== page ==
• Wine world

Rosé wine : a blend of red and white wine ?

  • Mon, Jul 31, 2023 at 17:45
Rosé wine poured into a glass
Appreciated for its freshness, lightness and fruity aromas, rosé wine is usually the star of summer aperitifs. But do you know how this surprising beverage is made ? We reveal the main methods used to produce rosé wine, from direct pressing and bleeding to blending red and white wine. Get ready to plunge into the world of rosé wine and discover the secrets behind its production !

Direct pressing method

Direct pressing is one of the most common techniques used to produce rosé wine. This technique is also used to make white wines: the only difference is the color of the grapes. Red grapes are pressed as soon as they arrive at the winery. The skins will then slightly color the juice, but care must be taken not to extract too much tannin. This process results in a light pink color and aromatic finesse.

Rosé wine poured from a bottle into a glass 

Bleeding / maceration method

The bleeding method, also known as maceration, is a traditional technique used to produce rosé wines with more intense color and flavor. This older, more common method involves placing the grapes with their skins in a maceration tank for 12 to 48 hours. The length of maceration depends on the degree of color and tannin the winemaker wishes to extract from the skins. Part of the juice is then drawn from the bottom of the vat by the winemaker, hence the name saignée, and vinified separately. The rest of the harvest is left in the original vat to produce red wine. By leaving the juice with the skin for just a few hours, or more precisely, with the pigments naturally present in the fruit, the juice is given a pinkish hue. So, the intensity of a rosé wine's color depends on the contact time between skin and juice.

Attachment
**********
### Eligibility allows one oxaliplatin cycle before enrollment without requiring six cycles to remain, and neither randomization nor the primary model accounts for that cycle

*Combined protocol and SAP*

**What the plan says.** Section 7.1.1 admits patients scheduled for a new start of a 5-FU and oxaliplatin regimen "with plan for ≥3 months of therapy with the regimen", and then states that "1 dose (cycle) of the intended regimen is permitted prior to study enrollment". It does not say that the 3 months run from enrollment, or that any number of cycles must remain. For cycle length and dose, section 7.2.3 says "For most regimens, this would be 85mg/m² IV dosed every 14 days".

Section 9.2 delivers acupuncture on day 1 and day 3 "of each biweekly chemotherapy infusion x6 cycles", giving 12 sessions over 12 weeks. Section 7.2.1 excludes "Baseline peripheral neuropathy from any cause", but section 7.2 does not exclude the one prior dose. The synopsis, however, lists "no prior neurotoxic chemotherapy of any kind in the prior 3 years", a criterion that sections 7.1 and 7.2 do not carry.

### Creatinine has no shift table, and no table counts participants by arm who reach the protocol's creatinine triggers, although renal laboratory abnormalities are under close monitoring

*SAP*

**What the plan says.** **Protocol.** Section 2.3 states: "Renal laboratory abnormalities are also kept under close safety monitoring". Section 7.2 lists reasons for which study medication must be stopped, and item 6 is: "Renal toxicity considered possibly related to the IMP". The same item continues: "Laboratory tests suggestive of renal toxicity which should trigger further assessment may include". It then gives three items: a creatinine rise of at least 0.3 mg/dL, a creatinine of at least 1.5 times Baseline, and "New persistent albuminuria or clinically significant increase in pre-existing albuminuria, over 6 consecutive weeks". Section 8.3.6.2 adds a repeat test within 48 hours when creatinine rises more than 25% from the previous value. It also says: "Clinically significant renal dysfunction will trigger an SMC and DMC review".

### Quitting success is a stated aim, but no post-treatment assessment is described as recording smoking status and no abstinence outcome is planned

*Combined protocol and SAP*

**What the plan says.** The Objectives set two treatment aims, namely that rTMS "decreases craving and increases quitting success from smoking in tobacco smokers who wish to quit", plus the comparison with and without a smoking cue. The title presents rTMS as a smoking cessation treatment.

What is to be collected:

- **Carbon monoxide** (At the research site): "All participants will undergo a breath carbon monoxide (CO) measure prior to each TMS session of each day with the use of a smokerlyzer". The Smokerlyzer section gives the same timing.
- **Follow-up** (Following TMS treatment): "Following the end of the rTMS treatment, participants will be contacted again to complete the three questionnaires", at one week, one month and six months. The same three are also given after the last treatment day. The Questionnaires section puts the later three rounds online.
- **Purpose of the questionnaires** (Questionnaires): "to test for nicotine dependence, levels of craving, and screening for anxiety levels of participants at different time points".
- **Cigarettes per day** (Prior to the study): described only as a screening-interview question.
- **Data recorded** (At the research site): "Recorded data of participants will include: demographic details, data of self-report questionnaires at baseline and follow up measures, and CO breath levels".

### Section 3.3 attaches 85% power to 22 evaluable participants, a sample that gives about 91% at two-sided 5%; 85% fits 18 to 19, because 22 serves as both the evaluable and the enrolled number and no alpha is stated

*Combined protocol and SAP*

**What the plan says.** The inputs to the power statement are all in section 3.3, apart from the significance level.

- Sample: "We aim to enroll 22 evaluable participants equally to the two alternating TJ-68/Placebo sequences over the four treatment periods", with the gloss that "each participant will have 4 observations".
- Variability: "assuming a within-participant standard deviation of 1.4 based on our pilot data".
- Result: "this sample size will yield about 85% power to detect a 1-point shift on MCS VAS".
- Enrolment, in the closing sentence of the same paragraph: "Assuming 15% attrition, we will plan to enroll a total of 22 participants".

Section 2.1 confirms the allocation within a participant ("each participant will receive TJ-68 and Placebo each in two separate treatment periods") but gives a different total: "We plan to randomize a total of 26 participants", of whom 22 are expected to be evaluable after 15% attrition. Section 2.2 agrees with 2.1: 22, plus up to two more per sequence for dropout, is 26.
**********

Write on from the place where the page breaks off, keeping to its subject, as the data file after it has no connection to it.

Blending: mixing white and red wines

And yes, you read that right, it's no joke. Another method used to produce rosé wine is to blend white wine with red wine. This technique gives producers greater flexibility to create rosé wines with specific characteristics by adjusting the proportions of each wine. For this method, very little red wine is needed to color the white juice pink. Typically, the amount of red wine added is around 5%. But don't panic: in France and many other parts of Europe, this method is prohibited. However, the practice is widespread in countries such as South Africa and Australia, and accounts for almost 15% of rosés produced worldwide. So beware: blended wines are often of poor quality.

Rosé wine stored in a wine cellar 

Rosé champagne

Champagne rosé is a sparkling wine prized for its delicacy and elegance. Champagne is the only exception authorized by law to blend a proportion of red wine with white juice. Commonly, it's a blend of grape varieties of different colors: chardonnay and pinot noir.


So whether you're a fan of direct pressing rosés, saignée rosés, blended wines or rosé champagne: each method brings its own complexity and uniqueness to rosé wines. So, the next time you enjoy a glass of rosé wine, you'll appreciate all the hard work and expertise that goes into every sip.

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